Some Greek Words Worth Knowing

The traditional developmental map for the contemplative life, as put forth in the earliest centuries of the Christian era by mystics like Clement and Origen, consisted of three stages: Purification, Illumination, and Union. The aspiring contemplative mystic began his or her journey with a rigorous program of repentance and renunciation, “purifying” one’s self in order to become a worthy self-offering to God. One of the happy consequences of such asceticism would be the eventual experience of illumination: of God’s light shining forth into (and out of) the receptive darkness of the purified (or purifying) self. Finally, the goal of the contemplative life was nothing more than complete and total union with God, at least insofar as such an event is possible, given the distinctions between creator and creature. Perhaps communion is a better word, but union is the traditional formulation.

I think much light can be shed on this map if we consider the original Greek words that have been rendered in English as purification, illumination, and union: Katharsis, Theoria, and Theosis. The first two, of course, have given the English language the words catharsis and theory. Let’s look at how these words open and expand our understanding of the contemplative journey:

  • Katharsis suggests that the purification process is truly a form of self-emptying. We cleanse ourselves by purging the crap within us (one historical usage of the word catharsis has been as a euphemism for cleansing the bowels). From a contemplative perspective, this suggests a profound link between repentance and letting-g0. We let go of our unloving behavior, unloving thoughts, self-centered filters that keep us engaging the world from a perspective of relentless self-interest. How does one become holy? By letting go of all that is not-holy. This suggests that the process of conversion (metanoia, literally a “change of mind”) is not so much an activist exercise in which we master our own sinfulness, but rather a much gentler process of continually choosing to lay aside all within us that is not conducive to, or emergent from, love.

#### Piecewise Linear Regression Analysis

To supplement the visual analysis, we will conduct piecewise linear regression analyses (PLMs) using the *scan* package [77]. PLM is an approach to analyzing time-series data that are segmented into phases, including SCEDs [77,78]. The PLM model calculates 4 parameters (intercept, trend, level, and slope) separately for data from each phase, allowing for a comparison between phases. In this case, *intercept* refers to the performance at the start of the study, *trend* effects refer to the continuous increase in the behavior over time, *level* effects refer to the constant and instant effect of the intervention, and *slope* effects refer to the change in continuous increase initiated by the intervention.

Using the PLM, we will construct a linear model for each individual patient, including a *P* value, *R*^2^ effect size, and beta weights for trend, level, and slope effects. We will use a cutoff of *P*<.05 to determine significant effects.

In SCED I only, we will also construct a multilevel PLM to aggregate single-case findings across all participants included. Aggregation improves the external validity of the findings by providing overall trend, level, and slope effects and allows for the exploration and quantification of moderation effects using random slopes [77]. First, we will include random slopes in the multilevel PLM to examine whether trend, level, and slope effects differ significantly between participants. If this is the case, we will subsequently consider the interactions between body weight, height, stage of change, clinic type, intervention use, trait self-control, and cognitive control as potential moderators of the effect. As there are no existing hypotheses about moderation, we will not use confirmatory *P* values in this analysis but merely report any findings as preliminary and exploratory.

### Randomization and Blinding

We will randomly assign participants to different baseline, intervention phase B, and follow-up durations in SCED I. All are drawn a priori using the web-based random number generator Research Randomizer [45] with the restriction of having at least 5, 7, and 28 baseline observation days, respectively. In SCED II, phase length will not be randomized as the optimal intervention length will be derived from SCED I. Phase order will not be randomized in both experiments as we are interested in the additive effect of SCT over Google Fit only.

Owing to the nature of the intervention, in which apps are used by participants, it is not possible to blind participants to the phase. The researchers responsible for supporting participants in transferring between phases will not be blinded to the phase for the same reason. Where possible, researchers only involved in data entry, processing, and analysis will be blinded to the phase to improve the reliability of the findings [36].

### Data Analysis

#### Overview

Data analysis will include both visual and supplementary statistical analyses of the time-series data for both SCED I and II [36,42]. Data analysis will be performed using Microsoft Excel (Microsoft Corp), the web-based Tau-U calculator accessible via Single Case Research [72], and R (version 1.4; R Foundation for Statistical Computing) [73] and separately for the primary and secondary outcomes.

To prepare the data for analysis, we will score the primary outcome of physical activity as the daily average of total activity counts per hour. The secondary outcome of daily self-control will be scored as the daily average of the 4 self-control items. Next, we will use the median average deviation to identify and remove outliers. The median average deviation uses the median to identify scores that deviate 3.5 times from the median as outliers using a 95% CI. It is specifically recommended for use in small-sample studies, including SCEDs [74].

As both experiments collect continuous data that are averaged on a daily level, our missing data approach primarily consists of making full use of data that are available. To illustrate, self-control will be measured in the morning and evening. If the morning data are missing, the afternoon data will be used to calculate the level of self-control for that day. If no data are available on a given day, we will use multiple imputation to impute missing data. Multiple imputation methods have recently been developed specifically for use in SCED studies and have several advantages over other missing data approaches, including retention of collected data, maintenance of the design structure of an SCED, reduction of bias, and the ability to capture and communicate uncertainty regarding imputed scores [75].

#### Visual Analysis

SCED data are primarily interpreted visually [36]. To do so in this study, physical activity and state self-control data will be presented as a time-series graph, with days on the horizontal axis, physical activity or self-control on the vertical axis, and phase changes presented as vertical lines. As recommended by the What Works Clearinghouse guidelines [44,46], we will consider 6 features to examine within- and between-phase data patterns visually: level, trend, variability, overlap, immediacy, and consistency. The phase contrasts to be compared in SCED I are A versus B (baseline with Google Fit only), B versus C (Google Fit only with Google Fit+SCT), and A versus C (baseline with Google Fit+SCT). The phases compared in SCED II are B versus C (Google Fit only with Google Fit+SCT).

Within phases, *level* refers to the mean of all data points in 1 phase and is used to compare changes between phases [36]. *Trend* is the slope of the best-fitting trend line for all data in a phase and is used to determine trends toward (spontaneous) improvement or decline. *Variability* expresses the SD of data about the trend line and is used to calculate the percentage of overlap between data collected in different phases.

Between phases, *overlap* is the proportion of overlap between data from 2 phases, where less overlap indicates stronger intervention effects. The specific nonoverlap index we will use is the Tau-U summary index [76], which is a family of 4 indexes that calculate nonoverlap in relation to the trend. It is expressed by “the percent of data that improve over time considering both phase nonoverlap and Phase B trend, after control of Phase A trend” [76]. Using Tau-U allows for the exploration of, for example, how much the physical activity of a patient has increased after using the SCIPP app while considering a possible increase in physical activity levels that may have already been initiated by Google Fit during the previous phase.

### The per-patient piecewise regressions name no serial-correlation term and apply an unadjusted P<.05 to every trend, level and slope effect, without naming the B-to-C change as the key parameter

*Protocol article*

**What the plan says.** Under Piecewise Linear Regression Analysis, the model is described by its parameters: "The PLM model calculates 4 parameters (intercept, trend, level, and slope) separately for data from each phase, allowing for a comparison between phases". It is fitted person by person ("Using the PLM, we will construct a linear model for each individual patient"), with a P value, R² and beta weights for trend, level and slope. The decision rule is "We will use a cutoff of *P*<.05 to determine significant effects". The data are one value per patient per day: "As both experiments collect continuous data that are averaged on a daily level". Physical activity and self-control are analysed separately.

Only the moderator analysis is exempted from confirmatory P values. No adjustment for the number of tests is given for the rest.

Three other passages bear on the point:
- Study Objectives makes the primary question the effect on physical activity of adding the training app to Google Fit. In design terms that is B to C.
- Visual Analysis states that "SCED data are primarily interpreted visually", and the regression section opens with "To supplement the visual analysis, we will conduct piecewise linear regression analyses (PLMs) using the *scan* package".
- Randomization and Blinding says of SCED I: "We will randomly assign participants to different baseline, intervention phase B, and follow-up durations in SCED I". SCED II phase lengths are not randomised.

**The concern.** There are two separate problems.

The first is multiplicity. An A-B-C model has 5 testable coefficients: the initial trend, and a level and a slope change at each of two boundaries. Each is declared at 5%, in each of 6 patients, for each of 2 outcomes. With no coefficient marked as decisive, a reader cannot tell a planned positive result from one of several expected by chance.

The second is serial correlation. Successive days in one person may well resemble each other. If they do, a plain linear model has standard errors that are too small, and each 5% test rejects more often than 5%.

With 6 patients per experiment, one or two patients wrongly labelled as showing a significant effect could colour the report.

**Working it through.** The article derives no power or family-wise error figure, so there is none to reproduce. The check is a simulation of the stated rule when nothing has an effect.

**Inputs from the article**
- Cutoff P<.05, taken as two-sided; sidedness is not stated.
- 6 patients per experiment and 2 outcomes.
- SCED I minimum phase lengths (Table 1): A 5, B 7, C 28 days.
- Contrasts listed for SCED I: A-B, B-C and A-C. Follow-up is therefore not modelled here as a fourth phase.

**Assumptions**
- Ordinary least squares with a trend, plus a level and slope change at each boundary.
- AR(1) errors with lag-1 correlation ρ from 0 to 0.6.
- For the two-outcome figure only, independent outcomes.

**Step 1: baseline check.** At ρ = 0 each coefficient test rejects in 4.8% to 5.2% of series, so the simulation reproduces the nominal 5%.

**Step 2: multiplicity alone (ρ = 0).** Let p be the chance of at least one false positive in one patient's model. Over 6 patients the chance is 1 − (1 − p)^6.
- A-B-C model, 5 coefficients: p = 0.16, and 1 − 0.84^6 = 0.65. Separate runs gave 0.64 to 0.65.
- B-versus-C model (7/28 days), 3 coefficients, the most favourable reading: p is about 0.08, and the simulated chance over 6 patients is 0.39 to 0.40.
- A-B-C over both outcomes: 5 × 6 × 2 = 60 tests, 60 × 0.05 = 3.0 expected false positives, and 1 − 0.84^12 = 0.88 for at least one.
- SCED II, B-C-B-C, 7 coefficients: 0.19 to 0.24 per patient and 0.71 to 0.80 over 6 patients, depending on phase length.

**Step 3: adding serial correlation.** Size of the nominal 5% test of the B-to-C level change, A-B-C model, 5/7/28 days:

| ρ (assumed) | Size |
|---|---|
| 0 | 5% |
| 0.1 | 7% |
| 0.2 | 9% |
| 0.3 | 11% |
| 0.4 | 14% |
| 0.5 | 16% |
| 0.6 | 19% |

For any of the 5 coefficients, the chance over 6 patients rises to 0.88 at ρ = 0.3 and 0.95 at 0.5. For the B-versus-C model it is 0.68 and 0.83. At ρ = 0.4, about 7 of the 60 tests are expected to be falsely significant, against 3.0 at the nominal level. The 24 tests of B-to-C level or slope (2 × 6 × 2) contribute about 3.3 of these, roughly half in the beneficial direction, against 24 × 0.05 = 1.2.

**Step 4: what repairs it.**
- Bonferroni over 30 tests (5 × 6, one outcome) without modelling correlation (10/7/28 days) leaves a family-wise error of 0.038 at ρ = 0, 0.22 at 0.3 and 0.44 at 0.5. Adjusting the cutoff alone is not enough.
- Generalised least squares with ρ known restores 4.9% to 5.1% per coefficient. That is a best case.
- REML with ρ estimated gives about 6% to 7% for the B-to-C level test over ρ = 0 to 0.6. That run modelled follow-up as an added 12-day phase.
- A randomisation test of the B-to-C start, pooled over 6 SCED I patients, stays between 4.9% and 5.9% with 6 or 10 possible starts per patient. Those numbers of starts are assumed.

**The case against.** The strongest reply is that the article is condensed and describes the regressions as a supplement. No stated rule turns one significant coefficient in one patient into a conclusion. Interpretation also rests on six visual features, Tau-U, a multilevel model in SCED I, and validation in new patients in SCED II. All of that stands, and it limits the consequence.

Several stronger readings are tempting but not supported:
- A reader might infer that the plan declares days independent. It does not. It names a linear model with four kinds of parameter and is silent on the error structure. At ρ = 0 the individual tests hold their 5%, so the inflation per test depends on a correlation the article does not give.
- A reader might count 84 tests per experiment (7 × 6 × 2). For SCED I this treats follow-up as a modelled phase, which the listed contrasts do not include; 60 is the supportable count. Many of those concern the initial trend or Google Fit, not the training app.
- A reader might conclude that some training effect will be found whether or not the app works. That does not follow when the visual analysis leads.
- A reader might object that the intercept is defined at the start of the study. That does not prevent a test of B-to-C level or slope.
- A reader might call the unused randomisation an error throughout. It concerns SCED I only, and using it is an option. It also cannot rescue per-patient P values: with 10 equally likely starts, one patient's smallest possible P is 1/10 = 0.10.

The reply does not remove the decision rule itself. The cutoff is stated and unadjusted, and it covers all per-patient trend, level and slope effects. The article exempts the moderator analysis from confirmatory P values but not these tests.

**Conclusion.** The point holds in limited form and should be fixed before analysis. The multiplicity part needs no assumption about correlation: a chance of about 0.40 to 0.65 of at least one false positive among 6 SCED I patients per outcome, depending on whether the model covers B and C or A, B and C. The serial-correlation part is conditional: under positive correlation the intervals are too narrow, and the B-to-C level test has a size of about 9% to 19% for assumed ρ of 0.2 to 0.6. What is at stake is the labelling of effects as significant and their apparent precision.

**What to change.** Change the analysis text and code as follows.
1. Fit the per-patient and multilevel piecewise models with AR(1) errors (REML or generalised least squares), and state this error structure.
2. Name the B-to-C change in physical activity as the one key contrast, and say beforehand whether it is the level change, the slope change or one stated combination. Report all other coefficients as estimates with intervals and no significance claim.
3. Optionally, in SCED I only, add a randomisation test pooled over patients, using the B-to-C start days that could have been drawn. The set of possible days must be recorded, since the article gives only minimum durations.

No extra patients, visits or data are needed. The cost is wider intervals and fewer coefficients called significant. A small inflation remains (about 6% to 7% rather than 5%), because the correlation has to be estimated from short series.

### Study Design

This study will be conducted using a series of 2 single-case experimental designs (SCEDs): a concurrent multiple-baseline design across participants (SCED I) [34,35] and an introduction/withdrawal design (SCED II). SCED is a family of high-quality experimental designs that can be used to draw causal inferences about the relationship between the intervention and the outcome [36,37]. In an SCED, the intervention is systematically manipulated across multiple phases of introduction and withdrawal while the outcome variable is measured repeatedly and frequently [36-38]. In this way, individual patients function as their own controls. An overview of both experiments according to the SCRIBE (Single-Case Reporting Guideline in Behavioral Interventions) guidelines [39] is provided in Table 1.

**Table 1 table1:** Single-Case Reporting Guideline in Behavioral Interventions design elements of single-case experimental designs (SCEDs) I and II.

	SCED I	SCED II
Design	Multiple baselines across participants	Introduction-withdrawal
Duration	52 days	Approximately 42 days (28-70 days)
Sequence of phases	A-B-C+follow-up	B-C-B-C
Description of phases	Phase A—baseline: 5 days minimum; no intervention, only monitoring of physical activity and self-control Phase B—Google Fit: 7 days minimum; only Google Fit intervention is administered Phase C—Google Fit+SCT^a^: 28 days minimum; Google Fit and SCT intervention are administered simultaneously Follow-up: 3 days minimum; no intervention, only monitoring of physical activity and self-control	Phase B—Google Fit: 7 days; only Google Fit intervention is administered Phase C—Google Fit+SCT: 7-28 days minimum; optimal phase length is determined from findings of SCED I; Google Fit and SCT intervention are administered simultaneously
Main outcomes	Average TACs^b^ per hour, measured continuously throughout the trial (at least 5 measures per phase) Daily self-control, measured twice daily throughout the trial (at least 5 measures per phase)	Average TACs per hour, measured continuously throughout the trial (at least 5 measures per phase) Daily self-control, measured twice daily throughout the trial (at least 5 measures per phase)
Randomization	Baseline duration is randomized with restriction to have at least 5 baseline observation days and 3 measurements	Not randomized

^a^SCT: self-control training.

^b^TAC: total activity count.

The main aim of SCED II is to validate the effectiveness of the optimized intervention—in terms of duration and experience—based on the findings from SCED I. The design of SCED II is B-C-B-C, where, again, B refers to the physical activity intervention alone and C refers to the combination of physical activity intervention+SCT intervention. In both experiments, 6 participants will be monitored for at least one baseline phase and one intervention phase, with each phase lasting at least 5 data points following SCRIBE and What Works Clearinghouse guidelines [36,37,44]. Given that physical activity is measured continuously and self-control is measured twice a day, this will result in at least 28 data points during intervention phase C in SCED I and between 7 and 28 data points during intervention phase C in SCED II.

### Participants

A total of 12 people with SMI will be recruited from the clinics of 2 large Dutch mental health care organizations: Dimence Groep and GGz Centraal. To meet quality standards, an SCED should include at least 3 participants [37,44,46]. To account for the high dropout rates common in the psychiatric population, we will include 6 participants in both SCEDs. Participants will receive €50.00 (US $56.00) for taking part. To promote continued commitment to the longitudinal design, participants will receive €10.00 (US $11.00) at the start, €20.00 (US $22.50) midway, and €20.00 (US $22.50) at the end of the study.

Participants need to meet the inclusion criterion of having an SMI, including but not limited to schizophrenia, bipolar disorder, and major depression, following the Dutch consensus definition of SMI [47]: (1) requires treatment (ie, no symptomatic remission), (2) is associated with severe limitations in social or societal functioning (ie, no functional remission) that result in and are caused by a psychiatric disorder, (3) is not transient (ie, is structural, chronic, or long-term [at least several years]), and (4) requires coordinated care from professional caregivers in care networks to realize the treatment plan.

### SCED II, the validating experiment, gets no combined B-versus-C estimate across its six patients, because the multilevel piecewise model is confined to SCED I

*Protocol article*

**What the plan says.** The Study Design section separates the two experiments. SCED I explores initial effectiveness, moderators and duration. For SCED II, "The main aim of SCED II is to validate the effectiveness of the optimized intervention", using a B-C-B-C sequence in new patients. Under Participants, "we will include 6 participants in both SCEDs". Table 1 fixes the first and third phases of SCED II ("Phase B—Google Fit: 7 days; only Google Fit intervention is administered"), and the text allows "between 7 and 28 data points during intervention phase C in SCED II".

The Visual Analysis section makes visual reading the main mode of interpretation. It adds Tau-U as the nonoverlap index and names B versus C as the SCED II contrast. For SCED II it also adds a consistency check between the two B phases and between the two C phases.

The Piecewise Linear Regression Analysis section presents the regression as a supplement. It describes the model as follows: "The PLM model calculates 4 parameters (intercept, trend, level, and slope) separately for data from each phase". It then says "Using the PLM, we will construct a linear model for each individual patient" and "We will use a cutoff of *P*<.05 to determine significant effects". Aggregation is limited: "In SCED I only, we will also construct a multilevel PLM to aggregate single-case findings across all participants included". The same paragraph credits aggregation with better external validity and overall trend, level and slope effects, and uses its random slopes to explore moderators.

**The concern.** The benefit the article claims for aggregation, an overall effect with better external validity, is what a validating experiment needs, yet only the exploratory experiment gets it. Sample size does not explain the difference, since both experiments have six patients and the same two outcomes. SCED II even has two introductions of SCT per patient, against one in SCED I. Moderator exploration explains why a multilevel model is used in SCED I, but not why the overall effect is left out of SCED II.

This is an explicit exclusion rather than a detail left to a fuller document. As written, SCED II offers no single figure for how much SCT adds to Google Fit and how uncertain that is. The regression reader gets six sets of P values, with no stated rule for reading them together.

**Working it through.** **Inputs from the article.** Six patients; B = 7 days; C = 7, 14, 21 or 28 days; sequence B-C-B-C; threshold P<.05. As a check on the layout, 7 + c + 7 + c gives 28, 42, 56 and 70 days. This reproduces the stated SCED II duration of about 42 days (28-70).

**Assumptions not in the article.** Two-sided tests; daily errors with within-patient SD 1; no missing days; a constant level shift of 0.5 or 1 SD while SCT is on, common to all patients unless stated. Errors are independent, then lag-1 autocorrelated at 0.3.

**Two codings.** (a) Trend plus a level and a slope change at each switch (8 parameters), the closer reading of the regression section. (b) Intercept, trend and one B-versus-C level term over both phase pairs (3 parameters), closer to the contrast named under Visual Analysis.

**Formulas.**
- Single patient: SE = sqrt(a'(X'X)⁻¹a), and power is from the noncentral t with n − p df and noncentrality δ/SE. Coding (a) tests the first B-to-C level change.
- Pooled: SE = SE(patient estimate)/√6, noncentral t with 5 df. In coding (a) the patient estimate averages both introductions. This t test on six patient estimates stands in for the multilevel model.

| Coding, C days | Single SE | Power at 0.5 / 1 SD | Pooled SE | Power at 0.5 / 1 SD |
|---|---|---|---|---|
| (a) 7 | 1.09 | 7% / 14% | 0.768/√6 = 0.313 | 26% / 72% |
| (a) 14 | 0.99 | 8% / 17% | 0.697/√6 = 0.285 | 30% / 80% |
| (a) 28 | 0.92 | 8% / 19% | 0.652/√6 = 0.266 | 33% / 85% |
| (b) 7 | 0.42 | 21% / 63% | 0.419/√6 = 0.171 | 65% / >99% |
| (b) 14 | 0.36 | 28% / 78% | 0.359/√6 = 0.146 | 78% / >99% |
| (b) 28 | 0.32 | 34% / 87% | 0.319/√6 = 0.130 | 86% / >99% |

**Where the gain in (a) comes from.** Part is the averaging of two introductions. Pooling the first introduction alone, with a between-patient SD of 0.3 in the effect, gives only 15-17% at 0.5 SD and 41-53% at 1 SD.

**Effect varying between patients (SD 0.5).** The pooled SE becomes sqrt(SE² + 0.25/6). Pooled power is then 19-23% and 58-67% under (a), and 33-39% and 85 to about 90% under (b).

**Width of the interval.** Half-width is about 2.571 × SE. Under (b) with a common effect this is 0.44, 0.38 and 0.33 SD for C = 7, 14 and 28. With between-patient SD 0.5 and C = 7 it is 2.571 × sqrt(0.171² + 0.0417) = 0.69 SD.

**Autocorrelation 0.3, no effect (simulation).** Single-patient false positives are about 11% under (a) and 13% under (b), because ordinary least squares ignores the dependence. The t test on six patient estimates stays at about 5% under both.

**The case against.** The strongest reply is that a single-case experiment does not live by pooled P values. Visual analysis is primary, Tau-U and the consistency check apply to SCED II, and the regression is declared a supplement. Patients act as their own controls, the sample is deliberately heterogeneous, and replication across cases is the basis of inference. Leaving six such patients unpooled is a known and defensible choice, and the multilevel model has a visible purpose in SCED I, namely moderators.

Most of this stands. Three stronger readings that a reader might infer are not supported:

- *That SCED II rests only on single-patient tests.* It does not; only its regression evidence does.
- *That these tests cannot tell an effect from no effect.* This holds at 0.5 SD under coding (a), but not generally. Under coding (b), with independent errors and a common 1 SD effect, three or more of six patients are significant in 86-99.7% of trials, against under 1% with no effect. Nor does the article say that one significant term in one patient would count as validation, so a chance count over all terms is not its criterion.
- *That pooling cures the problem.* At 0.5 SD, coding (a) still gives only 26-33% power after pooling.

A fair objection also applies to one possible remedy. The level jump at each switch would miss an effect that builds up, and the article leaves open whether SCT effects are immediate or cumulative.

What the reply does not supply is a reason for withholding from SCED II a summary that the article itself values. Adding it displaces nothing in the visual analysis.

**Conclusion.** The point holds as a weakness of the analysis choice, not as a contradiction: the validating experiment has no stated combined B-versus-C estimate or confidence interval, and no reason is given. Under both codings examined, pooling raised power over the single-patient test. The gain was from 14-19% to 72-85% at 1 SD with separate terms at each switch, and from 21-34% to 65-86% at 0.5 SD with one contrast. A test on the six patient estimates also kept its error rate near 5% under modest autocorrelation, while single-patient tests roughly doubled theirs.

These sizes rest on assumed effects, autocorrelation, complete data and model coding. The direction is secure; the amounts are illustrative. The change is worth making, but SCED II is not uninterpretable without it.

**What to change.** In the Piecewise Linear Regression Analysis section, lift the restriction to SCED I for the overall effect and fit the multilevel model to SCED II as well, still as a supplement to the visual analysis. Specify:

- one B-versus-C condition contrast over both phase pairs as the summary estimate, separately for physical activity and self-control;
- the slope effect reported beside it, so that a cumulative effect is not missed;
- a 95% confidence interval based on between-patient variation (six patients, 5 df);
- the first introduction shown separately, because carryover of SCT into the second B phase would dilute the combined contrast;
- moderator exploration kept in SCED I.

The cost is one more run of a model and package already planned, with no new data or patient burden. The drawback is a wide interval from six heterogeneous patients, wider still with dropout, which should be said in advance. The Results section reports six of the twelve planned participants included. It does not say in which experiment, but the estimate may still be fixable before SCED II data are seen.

• Theoria may be the trickiest word to unpack here. We so often create a distinction in our minds between theory and practice: theory, the pure mental construct of an endeavor (“music theory”) compared to practice, in which the theory is put to the test (and often scrapped in favor of “what works”). But in this context, I think such a tension between theory and practice is not useful. The “theory” of contemplation is simply the pure act of gazing upon the light of God, just as the theory of music suggests one’s ability to “see” music in its most pure and abstract form. This is helpful in reminding us that the illumination process is not so much something we achieve so much as simply something we receive. God’s light continually and perpetually shines upon us, and most of us simply sally forth through life, blissfully unaware of the Divine light’s dazzling presence. While the catharsis/purification process cannot guarantee us the experience of seeing the illuminating light, we can with some confidence recognize that many of the great mystics and contemplatives throughout history have reported the experience of being dazzled by the light, and so we, in our turn, open the “eyes of our hearts” to gaze upon the uncreated light, trusting in its presence even if we relate to it a level beyond our mere conscious experience.
  • Finally, Theosis carries the powerful connotation of literally being changed into God. Not God in the sense of now-I’m-in-charge-of-the-cosmos, but God in the sense that, as the First Letter of Peter puts it, we become “partakers of the Divine nature.” What does that mean? We become truly Christian, i.e., “little Christs,” anointed with the presence of the Blessed Trinity within us. We have the mind of Christ, we are the Body of Christ, we are filled with the Holy Spirit, and in the Father we live and move and have our being. Perhaps the clearest recognition of this is our increasing, if faltering, capacity to love as God loves.